That’s just trickle down by another name… if the factories or research and development jobs are off-shored then it won’t change anything. But we believe too strongly in free markets to do anything to ensure companies create opportunity at home, “that’s socialism!”

Universal Basic Income? Also “evil socialism”. And while it might keep people feed and clothed, create a much needed safety net how will it create opportunity for people? Once food and shelter are dealt with how do people get ahead? Masses of under employed people with no hope breed problems everywhere in the world, and it does not end well for governments and the rich. If people can’t see a better future under the current system they will look for scapegoats or other outlets for their frustration and energies. It gives rise to all of the ugly -isms of the world.

OK, enough for one post. I’m rambling. In summary: I think the political narrative in America needs to start talking about how we create opportunity and what the governments role in creating opportunity needs to be.

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ranting

Caffeine Addiction

APC_3049

These are my Greenberry’s mugs. I got these mugs 25 and 23 years ago. The older one, the blue one, I got at the start of my senior year the year my caffeine addiction really started. That year I had early morning honors English at 7:30AM, and after school I was working in Ponderosa in the kitchen. To get to school on time I had to get up about 6AM and I usually got home around midnight. So, even if I didn’t do all —or any— of my homework, I got about 5 hours of sleep a night. Even those night I didn’t work I was usually out with friends or watching movies and playing games in the basement. So I can’t actually blame it on work but…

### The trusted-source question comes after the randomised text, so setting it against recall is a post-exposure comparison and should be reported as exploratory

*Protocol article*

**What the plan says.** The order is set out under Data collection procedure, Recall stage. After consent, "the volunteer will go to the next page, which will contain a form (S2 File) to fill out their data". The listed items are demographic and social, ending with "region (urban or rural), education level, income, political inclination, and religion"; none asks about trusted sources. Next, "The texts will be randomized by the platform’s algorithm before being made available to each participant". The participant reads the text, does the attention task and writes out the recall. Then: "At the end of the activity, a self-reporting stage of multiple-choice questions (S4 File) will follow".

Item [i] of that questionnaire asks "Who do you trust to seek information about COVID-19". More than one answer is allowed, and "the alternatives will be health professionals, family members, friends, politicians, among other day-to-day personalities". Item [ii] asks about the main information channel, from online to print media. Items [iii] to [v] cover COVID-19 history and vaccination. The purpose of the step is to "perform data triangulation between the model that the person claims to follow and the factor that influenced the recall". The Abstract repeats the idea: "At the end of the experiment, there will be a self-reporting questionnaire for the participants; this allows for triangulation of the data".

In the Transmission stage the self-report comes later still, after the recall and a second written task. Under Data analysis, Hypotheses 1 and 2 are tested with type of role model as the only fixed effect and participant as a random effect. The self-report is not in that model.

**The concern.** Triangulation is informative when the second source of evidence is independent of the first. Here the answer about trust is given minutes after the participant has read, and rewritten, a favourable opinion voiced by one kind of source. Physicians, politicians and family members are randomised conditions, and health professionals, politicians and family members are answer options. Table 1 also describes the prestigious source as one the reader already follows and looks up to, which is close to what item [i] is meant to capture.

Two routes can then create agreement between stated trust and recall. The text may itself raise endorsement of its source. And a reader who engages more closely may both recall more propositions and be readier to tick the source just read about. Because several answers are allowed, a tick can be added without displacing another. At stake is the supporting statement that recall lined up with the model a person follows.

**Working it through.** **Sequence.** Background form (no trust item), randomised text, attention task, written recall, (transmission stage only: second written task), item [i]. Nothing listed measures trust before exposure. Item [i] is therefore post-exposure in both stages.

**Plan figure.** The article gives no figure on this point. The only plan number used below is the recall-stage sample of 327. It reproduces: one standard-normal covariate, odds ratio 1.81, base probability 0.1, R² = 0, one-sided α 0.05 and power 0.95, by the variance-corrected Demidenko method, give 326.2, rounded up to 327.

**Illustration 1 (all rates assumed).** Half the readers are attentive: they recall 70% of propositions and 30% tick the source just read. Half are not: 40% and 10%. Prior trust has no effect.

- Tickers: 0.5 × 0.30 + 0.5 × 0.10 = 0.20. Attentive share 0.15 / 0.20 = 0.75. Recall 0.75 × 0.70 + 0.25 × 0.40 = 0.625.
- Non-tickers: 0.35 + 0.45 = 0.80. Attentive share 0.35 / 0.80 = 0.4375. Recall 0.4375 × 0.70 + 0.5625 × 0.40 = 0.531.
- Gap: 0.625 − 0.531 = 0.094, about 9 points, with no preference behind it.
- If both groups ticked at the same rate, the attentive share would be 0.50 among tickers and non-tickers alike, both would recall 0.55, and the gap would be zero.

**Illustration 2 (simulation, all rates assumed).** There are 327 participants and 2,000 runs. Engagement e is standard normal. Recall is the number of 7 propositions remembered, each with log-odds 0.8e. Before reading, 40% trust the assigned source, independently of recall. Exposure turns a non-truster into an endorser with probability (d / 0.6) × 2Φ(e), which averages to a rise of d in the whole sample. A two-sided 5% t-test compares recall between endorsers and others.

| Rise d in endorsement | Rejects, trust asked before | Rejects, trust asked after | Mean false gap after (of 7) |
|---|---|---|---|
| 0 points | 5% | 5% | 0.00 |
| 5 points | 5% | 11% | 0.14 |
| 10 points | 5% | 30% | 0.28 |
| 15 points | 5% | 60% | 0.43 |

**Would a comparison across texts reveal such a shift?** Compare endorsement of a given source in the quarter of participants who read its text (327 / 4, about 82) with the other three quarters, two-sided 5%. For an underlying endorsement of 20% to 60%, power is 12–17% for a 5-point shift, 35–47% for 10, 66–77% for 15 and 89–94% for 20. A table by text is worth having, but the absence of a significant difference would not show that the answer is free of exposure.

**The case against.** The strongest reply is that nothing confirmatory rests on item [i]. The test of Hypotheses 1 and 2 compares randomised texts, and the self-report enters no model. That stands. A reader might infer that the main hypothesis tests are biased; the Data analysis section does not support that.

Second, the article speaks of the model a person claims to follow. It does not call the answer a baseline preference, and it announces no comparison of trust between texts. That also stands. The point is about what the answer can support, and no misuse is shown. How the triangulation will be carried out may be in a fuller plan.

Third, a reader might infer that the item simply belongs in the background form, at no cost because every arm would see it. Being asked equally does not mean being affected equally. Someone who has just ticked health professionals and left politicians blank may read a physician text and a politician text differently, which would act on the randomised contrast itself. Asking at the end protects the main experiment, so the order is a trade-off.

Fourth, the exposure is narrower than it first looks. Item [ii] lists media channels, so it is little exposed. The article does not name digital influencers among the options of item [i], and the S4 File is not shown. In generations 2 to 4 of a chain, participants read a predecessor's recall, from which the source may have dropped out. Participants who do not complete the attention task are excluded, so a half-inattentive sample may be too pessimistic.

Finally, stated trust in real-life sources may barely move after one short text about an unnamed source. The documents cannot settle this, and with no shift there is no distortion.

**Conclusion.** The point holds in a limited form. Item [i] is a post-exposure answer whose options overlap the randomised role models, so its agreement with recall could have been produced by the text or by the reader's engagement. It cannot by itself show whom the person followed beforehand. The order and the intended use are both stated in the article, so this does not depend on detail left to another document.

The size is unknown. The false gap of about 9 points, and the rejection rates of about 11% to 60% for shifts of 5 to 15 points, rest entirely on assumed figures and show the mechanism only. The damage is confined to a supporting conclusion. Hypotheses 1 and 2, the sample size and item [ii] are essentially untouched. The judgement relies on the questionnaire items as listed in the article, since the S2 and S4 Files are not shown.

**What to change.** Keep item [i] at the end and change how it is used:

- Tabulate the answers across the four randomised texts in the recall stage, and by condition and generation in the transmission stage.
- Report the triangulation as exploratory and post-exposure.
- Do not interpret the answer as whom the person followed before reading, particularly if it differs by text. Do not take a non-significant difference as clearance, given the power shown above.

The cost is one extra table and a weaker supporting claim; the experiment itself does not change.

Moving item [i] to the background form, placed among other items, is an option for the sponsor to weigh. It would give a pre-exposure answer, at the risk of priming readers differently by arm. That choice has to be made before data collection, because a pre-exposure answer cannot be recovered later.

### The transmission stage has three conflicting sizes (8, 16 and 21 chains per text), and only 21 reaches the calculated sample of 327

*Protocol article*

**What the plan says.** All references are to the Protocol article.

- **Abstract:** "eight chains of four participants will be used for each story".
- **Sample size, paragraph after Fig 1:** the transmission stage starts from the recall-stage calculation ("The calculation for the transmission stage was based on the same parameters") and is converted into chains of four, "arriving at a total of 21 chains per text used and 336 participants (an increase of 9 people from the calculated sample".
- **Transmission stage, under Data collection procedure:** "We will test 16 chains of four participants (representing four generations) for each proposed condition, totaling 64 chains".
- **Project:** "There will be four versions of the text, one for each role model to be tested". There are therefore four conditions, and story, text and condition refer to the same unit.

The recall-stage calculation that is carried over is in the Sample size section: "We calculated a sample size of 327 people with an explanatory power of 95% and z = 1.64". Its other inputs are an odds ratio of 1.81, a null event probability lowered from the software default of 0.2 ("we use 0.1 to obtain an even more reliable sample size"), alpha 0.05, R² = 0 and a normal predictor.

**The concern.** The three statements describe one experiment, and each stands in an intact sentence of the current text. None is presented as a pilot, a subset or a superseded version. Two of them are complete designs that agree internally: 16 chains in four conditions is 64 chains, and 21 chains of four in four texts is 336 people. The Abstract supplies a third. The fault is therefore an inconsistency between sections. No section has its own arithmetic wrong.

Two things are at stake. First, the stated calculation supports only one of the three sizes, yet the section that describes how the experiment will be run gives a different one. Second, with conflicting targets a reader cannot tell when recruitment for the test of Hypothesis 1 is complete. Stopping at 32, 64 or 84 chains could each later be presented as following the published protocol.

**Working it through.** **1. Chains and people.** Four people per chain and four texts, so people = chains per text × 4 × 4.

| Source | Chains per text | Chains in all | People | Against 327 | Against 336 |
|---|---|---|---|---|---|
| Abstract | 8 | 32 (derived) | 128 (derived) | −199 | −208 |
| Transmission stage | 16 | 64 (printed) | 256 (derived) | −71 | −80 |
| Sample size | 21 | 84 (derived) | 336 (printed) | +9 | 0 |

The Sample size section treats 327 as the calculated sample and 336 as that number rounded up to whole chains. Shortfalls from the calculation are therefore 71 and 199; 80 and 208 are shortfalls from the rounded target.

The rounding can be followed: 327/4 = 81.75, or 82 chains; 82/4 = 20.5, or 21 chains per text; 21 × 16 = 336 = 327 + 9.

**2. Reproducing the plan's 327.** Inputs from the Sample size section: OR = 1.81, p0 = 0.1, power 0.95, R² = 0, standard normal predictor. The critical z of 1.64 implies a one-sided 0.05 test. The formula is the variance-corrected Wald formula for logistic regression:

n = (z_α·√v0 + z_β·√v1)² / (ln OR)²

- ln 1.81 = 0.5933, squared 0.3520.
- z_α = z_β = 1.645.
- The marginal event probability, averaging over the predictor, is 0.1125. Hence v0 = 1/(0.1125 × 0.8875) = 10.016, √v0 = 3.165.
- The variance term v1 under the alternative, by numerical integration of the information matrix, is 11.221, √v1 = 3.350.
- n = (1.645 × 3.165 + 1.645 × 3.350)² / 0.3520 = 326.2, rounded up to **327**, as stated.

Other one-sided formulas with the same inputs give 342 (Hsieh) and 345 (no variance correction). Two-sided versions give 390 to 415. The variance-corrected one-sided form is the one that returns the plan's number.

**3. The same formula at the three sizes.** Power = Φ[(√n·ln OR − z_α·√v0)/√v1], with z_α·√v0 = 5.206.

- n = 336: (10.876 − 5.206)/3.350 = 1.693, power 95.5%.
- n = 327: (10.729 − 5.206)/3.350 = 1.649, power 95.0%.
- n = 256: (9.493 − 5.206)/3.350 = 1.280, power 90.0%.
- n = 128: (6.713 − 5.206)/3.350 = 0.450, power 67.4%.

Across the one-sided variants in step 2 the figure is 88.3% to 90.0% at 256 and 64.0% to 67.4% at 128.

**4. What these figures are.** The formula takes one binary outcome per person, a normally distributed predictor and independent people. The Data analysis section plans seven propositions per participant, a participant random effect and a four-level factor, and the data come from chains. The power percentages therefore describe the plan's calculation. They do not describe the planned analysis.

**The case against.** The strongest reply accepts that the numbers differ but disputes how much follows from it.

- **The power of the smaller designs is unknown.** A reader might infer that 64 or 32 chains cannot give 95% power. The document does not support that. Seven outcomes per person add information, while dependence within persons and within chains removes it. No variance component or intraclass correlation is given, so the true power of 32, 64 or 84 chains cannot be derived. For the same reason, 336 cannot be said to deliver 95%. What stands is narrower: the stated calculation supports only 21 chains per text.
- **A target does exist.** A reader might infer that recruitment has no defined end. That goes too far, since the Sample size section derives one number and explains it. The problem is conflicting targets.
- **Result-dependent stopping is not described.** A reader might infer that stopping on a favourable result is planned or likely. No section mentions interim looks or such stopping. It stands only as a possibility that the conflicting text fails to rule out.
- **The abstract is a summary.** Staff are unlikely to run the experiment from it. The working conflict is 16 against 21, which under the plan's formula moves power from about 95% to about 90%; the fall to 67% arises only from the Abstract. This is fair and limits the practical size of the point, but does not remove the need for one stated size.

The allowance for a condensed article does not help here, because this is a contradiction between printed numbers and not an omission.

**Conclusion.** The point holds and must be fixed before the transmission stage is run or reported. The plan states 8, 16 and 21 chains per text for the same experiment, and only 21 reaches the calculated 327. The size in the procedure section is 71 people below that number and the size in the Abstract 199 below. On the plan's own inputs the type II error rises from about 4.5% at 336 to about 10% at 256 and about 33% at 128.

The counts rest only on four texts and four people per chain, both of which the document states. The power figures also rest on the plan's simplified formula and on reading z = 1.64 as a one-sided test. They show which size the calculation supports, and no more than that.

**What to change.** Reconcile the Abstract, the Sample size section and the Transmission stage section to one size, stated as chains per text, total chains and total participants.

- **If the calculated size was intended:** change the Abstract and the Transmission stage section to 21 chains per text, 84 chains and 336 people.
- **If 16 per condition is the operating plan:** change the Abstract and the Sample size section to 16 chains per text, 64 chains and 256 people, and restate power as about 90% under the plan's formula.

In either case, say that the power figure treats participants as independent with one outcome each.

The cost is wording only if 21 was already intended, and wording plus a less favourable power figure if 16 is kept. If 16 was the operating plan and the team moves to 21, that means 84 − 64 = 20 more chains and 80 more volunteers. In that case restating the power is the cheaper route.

I don’t remember how I discovered coffee, I had never liked coffee before. Although to be fair coffee before was nuclear sludge at my moms office, no one in my house drank coffee at home, we were a tea house. In any case I became totally addicted to coffee over the course of senior year. This was before the Starbucks invasion, at least in Charlottesville, so there were few coffee shops. My favorite coffee was from the Mud House on the downtown mall. My friends and I used to gather there many evenings to attend the jam sessions and slam poetry; even days I had to work I would often stop by before work. I think there is still a Mud House mug at my mom’s house, it’s a smaller plastic mug that still has the yellow and orange Mud House griffin on it.